Each year, nearly 25 million acres of once-farmable land are lost to salty irrigation water. The salts deposited in the fields disrupt a plant's ability to soak up water through the roots, lowering productivity and sometimes even dehydrating the plant entirely. Scientists have tried for decades to develop salt-tolerant crops through selective breeding but to no avail. Now findings described in the August issue of the journal Nature Biotechnology are offering the first seeds of hope. According to the report, researchers have genetically engineered tomato plants that flourish in salty water.
Earlier research had identified a plant protein that isolates salt, stowing it in intracellular compartments where it cannot upset the plant's normal biochemical routine. Building on that work, Eduardo Blumwald of the University of California at Davis and University of Toronto postdoctoral fellow Hong-Xia Zhang genetically manipulated tomato plants to manufacture more of this so-called transport protein. The resulting plants grow and produce fruit even when irrigated with water that's 50 times saltier than normal¿more than a third as salty as seawater.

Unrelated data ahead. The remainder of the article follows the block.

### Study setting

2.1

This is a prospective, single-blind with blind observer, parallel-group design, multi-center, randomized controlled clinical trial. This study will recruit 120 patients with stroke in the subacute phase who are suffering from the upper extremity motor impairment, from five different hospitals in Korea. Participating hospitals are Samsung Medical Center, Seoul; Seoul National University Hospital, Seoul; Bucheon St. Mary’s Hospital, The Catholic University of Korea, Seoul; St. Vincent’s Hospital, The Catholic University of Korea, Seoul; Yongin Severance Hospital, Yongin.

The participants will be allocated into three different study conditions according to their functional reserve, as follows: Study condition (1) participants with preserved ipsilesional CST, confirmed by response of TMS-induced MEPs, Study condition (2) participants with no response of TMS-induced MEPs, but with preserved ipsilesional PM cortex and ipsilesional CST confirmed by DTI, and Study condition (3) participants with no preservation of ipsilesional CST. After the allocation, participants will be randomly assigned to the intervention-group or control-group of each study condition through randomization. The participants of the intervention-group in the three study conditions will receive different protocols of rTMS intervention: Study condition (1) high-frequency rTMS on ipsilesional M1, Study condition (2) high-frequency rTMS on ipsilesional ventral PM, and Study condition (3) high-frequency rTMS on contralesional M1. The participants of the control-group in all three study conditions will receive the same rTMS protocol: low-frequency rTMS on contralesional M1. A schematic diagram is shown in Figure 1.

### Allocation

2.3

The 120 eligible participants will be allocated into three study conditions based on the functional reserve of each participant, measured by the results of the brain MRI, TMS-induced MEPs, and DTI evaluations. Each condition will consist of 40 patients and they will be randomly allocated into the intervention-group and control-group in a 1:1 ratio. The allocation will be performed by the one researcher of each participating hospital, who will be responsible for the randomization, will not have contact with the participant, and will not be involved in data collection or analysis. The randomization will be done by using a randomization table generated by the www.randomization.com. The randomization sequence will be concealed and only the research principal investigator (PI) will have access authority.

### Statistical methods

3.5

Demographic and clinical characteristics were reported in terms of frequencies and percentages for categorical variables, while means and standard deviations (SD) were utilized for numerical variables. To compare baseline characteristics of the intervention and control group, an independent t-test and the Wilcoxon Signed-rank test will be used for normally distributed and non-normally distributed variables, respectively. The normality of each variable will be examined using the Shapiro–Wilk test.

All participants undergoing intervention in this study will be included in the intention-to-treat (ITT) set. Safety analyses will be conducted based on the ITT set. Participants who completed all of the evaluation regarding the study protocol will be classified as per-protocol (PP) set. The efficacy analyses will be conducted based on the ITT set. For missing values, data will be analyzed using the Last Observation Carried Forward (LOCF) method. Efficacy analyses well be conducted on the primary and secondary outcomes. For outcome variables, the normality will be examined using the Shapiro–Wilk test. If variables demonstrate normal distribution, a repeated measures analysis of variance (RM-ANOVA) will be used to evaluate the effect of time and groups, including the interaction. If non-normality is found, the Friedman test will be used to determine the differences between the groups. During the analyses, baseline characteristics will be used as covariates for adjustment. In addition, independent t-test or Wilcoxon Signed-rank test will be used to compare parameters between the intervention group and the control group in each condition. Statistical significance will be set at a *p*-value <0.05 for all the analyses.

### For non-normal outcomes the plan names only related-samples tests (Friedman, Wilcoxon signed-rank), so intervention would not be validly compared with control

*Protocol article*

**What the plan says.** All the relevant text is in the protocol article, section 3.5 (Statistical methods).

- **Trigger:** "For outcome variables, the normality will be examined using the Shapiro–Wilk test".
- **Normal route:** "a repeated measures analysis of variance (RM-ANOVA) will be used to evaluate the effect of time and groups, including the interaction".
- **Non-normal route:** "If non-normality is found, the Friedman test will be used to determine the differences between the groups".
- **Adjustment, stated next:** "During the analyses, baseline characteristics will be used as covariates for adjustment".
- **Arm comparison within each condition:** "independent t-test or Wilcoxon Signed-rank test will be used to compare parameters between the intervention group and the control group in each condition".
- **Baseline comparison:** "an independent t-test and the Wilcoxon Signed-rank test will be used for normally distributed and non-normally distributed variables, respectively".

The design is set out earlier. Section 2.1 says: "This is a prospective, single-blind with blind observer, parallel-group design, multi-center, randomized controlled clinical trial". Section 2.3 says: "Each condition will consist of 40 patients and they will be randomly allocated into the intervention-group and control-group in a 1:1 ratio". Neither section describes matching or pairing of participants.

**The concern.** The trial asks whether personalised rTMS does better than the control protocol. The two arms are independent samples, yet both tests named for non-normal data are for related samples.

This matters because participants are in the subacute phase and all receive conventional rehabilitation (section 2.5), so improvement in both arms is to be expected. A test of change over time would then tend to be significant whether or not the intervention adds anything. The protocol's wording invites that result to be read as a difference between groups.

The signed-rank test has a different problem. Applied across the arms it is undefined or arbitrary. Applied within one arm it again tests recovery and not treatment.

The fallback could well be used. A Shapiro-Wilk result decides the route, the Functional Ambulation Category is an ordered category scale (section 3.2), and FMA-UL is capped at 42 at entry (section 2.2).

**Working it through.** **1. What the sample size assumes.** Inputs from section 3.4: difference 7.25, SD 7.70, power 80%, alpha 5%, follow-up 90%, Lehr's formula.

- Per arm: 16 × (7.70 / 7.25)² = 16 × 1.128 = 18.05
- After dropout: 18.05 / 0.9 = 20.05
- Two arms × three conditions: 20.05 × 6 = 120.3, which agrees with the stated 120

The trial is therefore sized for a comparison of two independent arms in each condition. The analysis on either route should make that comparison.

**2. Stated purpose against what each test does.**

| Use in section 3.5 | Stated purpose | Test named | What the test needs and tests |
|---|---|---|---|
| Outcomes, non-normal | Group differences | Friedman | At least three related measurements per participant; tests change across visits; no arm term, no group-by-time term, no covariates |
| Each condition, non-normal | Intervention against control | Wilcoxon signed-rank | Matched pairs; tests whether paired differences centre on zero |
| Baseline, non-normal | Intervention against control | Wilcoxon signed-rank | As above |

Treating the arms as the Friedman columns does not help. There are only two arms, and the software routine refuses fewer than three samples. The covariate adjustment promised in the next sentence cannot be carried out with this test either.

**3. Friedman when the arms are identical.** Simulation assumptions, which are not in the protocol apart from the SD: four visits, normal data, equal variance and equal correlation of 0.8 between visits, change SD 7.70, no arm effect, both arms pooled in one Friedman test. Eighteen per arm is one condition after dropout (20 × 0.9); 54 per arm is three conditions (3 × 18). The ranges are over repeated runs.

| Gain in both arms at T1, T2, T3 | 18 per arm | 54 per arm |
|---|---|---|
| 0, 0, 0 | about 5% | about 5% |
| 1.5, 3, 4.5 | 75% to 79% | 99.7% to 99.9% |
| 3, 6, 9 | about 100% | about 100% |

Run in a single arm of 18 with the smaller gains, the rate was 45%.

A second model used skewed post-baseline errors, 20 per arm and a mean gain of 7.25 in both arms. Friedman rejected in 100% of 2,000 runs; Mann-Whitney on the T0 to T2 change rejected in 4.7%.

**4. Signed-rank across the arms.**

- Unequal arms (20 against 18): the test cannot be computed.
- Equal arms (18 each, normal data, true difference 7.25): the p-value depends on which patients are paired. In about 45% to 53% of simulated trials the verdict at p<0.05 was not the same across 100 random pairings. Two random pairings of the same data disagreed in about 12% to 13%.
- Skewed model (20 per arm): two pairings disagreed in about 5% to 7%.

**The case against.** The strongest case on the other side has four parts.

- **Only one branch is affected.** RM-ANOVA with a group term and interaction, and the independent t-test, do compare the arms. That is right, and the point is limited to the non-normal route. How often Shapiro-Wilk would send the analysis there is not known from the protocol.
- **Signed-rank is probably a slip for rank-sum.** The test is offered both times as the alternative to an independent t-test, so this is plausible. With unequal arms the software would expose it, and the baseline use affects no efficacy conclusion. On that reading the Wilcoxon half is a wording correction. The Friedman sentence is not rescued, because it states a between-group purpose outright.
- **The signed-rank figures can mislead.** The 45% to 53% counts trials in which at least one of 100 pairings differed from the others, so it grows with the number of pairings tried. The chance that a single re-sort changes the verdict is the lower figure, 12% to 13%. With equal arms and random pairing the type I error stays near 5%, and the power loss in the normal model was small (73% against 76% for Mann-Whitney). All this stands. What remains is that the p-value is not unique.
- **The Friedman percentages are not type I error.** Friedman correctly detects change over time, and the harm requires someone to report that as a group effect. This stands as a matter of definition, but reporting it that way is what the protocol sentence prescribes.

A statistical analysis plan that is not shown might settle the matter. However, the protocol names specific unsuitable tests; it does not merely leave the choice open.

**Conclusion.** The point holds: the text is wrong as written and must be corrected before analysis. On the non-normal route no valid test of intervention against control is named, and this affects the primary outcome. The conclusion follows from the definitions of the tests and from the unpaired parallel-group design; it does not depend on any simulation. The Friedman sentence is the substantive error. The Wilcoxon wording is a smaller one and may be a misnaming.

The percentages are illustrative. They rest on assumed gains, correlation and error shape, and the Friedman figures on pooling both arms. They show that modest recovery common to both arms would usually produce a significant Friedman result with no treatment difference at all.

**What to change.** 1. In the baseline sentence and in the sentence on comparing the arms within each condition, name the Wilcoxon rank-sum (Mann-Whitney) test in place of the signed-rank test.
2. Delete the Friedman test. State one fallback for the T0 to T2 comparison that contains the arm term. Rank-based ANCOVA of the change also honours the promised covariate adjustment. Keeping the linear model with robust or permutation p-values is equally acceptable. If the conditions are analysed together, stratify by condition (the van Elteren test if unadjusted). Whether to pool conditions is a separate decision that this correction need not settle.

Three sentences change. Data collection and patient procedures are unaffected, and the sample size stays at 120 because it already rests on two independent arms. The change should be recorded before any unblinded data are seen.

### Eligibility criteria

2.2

The researchers grew the salt-tolerant plants in greenhouses, but Blumwald hopes to conduct field trials in salt-damaged soils in the future. If all goes as planned, he notes, scientists could develop commercially useful versions of these transgenic tomato plants within three years.